Purple Emperor Tetra
Rio AripuanÃ£ and upper Rio Madeira basins, Brazil.
Primarily inhabits forested areas, in sluggish tributaries off the main river channels. The water in these biotopes is often stained brown with tannins and other chemicals released from decaying organic material, and is very acidic as a result.
Maximum Standard Length
Aquarium SizeTop ↑
A small group would need a tank of around 24″ x 15″ x 12″ (60cm x 37.5cm x 30cm) – 70 litres in size.
A biotope setup would be very simple to arrange. Use a substrate of river sand and add a few driftwood branches (if you can’t find driftwood of the desired shape, common beech is safe to use if thoroughly dried and stripped of bark) and twisted roots. A few handfuls of dried leaves (again beech can be used, or oak leaves are also suitable) would complete the natural feel. Aquatic plants are not a feature of this species‘ natural waters. Allow the wood and leaves to stain the water the colour of weak tea, removing old leaves and replacing them every few weeks so they don’t rot and foul the water. A small net bag filled with aquarium-safe peat can be added to the filter to aid in the simulation of black water conditions. Use fairly dim lighting.
Alternatively, it also does well in a well maintained, heavily planted tank. Although it will survive in a more simple, sparsely arranged tank, it’s colours will often become washed out and it tends to be shy.
Temperature: 76-80°F (24-27°C)
pH: 5.5-7.0. It does not do well in alkaline conditions.
No special requirements. It will accept most prepared foods, but should also be offered regular meals of small live and frozen stuff such as brine shrimp, Daphnia and similar. A varied diet will help to ensure the best colour and devlopment.
Behaviour and CompatibilityTop ↑
A peaceful species that will not compete well with more boisterous or much larger tankmates. Ideally, it should be kept with other South American species, which can include small tetras, pencil fish, hatchet fish, Apistogramma or other dwarf cichlids and peaceful bottom dwellers such as Corydoras and Otocinclus. It will also do well with smaller gouramis, rasboras and peaceful barbs.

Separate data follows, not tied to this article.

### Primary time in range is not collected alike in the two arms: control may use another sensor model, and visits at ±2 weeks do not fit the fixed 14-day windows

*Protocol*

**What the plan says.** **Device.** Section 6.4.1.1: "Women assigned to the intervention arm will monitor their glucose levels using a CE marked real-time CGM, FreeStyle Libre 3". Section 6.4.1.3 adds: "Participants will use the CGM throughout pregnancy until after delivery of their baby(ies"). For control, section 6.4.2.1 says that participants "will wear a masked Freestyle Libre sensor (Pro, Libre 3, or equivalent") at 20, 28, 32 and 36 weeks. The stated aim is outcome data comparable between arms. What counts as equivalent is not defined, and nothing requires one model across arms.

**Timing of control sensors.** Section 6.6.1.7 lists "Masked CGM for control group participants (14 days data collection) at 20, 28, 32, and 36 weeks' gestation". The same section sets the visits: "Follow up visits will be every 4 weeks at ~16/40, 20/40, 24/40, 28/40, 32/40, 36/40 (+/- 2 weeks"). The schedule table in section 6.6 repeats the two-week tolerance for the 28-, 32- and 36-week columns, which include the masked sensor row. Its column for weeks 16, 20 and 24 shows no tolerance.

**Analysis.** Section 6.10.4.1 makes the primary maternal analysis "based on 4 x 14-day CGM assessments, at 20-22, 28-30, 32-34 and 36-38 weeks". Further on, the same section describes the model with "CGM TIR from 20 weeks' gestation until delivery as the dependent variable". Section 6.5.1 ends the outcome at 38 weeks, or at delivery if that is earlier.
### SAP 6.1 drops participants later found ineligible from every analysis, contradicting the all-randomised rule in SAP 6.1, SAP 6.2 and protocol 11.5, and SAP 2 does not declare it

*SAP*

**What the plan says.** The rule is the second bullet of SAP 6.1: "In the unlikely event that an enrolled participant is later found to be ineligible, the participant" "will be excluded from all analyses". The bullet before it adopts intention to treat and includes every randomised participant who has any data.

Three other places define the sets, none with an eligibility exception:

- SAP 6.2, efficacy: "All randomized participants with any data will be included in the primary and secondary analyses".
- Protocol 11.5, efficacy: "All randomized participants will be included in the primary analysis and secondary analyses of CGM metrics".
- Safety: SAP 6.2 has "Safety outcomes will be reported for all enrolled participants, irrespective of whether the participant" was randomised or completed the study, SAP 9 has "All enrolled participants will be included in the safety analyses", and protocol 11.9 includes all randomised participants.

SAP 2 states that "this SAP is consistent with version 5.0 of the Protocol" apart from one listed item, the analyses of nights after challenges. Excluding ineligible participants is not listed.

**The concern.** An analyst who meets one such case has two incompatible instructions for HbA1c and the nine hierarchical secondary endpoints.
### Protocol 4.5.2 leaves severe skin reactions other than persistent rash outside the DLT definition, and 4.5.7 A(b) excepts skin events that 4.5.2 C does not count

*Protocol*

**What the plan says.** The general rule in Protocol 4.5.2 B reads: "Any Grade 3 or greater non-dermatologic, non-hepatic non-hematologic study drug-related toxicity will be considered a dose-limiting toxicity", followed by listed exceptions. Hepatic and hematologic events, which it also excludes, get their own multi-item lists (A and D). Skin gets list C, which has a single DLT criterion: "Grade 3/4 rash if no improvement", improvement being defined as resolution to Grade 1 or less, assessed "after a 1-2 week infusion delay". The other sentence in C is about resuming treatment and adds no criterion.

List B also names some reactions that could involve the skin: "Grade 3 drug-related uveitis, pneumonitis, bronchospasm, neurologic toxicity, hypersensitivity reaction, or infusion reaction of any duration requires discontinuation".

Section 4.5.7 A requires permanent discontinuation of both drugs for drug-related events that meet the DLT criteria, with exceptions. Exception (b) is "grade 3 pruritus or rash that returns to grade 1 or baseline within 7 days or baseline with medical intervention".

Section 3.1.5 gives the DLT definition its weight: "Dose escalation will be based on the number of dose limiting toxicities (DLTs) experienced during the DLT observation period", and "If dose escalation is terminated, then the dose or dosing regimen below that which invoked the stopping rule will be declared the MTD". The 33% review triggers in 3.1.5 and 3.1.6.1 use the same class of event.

It has a bit of an undeserved reputation as a fin nipper. While it is certainly capable of this sort of behaviour, it only tends to exhibit it when kept in insufficient numbers. If a group of half a dozen or so is purchased, any aggression is usually restricted to conspecifics. Although it doesn’t shoal particularly tightly, it definitely fares best when maintained as a group, and rival males will show their best colours when displaying at one another.
Has been spawned regularly in the hobby. You’ll need to set up a separate tank if you want to raise decent numbers of fry. Something around 18″ x 10″ x 10″ in size is fine, and you could even get away with something a little smaller. This should be very dimly lit and contain clumps of fine-leaved plants such as java moss or spawning mops, to give the fish somewhere to deposit their eggs. Alternatively, you could cover the base of the tank with some kind of mesh. This should be of a large enough grade so that the eggs can fall through it, but small enough so that the adults cannot reach them. The water should be soft and acidic in the range pH 5.5-6.5, gH 1-5, with a temperature of around 75-82°F. Filtering the water through peat is useful, as is the use of RO water. A small air-powered sponge filter bubbling away very gently is all that is needed in terms of filtration.
Alternatively, it can be spawned in pairs. Under this technique, the fish are conditioned in male and female groups in separate tanks. When the females are noticeably full of eggs and the males are displaying their best colours, select the fattest female and best-coloured male and transfer them to the spawning tank in the evening. They should spawn the following morning.
In either situation, the adults will eat the eggs given the chance and should be removed as soon as eggs are noticed. These will hatch in 24-48 hours, with the fry becoming free swimming 3-4 days later. They should be fed on an infusoria–type food for the first few days, until they are large enough to accept microworm or brine shrimp nauplii.
This pretty little species can be seen for sale with various common names, including the ‘blue emperor’, ‘regal’ or ‘royal’ tetra. It’s sometimes confused with the emperor tetra, Nematobrycon palmeri but can be easily distinguished as it possesses an adipose fin, whilst Nematobrycon species do not.
The genus Inpaichthys is currently monotypic (contains only one species), and like other related genera such as Hyphessobrycon its taxonomic status is Incertae sedis, meaning uncertain. It’s therefore possible that I. kerri will be reclassified at some point in the future.